We’ve seen a lot of remasters this generation. Some of them have just been slightly smoother versions of games from the previous generation, but there’s been a few that have brought old school gems to a whole new audience.  The Silver Case is the latest game to fall into that category, bringing its intriguing tale to Western home consoles for the first time. The remaster brings with it spruced up graphics and cutscenes, plus a quicker movement speed whilst also allowing gamers the freedom to turn the remastered settings off. It’s a nice touch for those that want to fully ride the nostalgia train, but the additions really do make the game better so it would be wise to keep them on.

At its core The Silver Case is a visual novel with point and click elements. It’s a fairly linear adventure, but one that tells an intriguing science fiction story with some supernatural elements to boot. At times the plot can get confusing, which isn’t helped by some issues with the localisation, but there’s a great sense of atmosphere in the game as it tells the story of detectives trying to solve a series of crimes. That’s quite the feat considering its limitations graphically.

Despite being a remaster of the game released back in 1999, it hasn’t been given the kind of graphical overhaul that brings it up to the standard you would expect on the PlayStation 4. The way it displays its images, though, is something that helps it stand out. Rather than filling the screen all the time, the imagery throughout the game takes place in boxes that occupy various parts of the screen. The boxes are filled with a range of things depending on what’s happening. Most the time it’s 2D or 3D art, but photographs and live action videos also appear from time to time.

It’s an interesting way to display the content which makes it stand out, whilst also masking some of the graphical problems due to the smaller window sizes. When the visual novel aspects of the game aren’t playing out you’ll only have one box you’ll need to worry about. As you move from point to point around your 3D environment in first person you’ll occasionally come to an area you can make contact. Sometimes it will just be talking to a person or interacting with a computer to read an email, but occasionally it can be more complex. You might have to open your inventory and try using an item. You might even have to try and solve a puzzle.

The puzzles in the game are never overly hard but can definitely cause some head scratching. Especially if you don’t find the clues. The developers seemed to accept that this might happen though, and have allowed the option on most puzzles to bypass them with a simple click of a button. It’s a nice option to have for those that want to just absorb the visual novel side of the game.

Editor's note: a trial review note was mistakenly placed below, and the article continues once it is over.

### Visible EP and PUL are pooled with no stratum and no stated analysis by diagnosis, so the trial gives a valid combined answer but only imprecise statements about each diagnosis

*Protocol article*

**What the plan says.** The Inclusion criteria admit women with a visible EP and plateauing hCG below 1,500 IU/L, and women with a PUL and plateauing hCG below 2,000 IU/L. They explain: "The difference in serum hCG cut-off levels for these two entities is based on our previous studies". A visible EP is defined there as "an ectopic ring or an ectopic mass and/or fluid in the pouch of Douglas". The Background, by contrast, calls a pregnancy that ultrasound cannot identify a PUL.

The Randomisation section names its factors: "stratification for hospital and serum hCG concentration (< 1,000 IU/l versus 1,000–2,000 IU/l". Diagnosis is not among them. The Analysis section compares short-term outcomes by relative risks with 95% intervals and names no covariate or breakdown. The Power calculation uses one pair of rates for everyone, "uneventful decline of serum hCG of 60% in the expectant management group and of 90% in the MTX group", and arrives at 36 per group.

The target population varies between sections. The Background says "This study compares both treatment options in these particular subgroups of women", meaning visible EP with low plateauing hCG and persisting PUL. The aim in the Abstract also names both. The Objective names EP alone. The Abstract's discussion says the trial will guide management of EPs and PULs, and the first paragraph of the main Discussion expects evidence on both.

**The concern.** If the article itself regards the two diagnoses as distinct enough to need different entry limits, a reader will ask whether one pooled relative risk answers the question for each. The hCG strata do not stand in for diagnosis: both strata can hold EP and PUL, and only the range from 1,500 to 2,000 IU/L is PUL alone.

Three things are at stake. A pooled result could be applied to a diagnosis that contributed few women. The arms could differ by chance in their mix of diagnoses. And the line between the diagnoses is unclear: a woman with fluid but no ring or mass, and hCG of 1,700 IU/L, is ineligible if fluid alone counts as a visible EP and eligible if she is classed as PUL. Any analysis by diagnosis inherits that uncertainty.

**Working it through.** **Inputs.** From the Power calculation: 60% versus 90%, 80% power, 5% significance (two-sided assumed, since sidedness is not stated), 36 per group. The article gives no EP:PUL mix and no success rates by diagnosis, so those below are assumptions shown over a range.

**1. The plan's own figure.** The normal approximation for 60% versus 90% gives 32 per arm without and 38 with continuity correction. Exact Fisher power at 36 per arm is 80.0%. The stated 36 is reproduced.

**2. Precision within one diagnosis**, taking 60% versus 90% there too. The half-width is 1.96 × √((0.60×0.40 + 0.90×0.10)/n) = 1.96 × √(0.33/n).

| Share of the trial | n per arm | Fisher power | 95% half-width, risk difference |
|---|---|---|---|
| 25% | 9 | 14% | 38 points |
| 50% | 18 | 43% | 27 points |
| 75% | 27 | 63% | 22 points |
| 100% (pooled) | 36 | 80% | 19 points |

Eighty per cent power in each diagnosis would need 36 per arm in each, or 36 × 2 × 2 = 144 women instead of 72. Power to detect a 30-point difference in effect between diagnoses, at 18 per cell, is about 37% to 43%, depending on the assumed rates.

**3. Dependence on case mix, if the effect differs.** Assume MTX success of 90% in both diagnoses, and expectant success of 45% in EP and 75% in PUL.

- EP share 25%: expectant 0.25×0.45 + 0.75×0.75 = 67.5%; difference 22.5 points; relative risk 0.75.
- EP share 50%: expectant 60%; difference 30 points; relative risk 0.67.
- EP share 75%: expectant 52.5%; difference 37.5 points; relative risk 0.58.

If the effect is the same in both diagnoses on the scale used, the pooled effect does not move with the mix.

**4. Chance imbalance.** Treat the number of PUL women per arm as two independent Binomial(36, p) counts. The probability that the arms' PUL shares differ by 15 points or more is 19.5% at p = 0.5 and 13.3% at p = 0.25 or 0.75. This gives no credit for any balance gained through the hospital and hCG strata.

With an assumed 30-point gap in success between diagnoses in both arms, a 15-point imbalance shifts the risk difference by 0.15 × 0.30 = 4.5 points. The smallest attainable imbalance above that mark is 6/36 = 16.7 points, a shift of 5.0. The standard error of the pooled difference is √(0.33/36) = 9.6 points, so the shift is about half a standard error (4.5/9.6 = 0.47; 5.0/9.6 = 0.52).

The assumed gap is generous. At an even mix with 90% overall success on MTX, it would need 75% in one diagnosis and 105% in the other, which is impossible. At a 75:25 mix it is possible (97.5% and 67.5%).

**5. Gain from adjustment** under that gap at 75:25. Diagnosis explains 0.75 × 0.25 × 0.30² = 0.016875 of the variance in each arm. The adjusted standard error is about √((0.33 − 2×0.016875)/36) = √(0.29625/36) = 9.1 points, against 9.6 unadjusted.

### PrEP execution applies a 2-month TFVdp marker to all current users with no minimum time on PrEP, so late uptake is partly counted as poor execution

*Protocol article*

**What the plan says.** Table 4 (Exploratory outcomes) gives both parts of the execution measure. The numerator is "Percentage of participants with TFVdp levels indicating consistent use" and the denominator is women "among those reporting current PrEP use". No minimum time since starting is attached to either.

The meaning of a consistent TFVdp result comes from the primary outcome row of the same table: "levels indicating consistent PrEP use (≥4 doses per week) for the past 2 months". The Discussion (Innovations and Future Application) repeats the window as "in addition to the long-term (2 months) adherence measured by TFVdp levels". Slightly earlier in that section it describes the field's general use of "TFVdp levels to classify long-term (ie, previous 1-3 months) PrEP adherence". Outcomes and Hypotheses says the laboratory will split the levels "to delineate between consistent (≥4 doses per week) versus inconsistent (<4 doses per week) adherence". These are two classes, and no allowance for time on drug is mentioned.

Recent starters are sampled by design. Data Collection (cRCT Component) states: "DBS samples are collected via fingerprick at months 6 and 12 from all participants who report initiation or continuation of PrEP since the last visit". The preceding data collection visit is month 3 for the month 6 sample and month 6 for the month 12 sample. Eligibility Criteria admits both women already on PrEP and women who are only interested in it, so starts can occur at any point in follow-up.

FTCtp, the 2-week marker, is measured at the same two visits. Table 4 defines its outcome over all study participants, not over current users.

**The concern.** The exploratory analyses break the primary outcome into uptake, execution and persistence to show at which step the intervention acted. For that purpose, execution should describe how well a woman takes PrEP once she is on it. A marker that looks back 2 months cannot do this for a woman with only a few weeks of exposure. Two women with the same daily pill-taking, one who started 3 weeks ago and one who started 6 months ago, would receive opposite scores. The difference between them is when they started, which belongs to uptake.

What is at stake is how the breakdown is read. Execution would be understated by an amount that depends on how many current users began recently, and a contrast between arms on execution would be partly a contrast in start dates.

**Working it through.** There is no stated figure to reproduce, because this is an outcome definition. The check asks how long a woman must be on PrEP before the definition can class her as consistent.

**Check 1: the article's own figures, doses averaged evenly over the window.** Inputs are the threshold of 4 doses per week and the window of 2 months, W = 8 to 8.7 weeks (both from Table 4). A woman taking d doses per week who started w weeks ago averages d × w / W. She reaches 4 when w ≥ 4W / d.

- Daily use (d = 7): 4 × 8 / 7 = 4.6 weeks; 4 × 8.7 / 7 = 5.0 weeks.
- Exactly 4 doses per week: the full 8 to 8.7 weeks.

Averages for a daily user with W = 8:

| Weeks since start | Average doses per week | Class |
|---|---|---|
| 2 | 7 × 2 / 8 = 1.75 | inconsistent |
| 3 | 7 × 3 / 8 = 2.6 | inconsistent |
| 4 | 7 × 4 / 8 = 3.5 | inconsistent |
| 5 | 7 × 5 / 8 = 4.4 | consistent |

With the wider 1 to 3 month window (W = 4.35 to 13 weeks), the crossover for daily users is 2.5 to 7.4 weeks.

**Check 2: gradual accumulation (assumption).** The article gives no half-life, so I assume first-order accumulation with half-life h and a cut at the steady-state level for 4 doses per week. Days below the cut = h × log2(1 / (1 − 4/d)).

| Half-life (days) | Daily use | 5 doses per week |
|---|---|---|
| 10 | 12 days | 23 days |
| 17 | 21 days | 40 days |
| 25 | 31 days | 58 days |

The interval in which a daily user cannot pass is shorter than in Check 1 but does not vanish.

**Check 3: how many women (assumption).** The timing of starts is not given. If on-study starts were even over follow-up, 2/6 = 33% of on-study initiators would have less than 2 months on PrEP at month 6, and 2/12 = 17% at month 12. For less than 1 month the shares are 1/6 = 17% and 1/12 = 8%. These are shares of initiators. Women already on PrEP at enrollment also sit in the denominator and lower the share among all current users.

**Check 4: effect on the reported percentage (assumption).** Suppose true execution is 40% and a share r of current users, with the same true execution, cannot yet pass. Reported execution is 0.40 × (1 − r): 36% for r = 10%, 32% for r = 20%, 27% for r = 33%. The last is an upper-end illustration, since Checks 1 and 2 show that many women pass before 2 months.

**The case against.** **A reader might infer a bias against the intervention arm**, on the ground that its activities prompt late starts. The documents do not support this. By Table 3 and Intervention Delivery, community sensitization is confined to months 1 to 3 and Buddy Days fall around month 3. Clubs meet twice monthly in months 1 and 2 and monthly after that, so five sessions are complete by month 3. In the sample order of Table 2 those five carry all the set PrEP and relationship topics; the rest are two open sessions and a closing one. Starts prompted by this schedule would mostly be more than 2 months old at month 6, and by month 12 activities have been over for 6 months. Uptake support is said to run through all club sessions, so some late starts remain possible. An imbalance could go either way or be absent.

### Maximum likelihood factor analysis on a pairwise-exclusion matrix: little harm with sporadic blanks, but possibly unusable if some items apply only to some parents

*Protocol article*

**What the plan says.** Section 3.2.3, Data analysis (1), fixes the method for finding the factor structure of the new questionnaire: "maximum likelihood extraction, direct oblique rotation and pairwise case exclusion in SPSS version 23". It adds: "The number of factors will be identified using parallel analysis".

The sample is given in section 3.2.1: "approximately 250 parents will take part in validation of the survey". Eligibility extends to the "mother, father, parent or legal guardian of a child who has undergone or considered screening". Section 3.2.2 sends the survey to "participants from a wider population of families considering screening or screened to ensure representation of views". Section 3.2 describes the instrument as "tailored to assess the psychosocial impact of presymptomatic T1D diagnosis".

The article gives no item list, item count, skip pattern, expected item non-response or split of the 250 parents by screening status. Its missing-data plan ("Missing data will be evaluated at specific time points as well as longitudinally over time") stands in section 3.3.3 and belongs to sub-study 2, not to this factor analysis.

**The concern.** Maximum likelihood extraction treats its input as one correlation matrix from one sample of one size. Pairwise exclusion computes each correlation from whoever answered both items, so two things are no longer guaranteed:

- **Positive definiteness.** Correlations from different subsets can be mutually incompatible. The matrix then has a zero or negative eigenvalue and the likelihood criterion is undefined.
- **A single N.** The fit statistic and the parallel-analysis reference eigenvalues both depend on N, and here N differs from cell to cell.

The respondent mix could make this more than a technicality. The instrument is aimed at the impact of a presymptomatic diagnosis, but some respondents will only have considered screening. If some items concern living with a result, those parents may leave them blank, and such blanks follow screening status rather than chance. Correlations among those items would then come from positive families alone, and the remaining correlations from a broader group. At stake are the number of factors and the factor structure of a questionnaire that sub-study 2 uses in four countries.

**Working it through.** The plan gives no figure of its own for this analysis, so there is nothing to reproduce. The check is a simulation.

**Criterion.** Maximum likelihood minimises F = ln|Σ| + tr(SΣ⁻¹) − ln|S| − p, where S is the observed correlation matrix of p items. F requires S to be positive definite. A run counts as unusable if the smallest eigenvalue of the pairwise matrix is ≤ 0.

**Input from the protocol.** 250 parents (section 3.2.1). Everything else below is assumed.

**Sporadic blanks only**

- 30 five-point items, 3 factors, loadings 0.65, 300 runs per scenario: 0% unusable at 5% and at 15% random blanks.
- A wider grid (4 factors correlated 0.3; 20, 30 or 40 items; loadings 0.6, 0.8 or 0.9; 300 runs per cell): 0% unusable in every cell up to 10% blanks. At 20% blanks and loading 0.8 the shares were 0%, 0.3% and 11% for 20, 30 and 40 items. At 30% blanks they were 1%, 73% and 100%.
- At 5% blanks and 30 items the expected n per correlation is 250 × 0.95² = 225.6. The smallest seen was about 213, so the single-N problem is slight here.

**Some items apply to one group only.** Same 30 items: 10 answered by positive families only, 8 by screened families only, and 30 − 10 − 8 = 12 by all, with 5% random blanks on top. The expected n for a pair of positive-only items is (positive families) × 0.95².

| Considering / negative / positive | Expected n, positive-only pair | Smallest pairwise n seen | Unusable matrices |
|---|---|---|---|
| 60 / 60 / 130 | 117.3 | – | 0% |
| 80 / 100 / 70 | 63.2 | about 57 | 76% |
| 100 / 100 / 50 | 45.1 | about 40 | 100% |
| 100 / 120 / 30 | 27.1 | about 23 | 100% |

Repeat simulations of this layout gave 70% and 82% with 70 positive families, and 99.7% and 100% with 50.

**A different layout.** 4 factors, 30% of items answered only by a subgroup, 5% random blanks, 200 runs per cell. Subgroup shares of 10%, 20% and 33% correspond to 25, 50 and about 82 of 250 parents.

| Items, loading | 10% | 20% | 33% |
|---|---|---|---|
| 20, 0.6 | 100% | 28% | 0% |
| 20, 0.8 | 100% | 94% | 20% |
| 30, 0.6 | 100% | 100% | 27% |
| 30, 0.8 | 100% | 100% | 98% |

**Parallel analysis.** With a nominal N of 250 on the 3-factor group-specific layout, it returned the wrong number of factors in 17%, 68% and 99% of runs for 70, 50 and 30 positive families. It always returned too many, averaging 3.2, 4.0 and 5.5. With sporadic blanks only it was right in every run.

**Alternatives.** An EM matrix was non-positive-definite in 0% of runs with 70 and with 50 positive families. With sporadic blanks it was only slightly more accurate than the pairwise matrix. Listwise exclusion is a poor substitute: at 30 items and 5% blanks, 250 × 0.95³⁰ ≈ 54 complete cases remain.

As you progress through The Silver Case you’ll unlock new chapters, which include different protagonists, and find a way to piece together the overarching story. Each chapter does a good job in feeling self contained whilst still adding something to the overall plot of the game. It’s a shame voice overs aren’t included though as it would really help bring each individual chapter alive a bit more.

The Silver Case is an intriguing package that provides an insight in to the early works of Suda51, one of gaming’s more interesting personalities. The game might’ve aged but its quality still shines through. It’s a shame the graphics weren’t spruced up more and the visual novel/point and click combo is definitely not something everyone will get on with. The story is intriguing though, and once you’re absorbed into it you’ll want to find out what’s happening, even if the dialogue is sometimes lacking in quality. If you’re a fan of the genre or the work of Suda51 then you might want to consider The Silver Case. Even if it’s not up your street it’s still nice to see a piece of gaming history finally available to Western gamers.


You can watch me play a tiny bit of the start of The Silver Case below and hear some of my first impressions.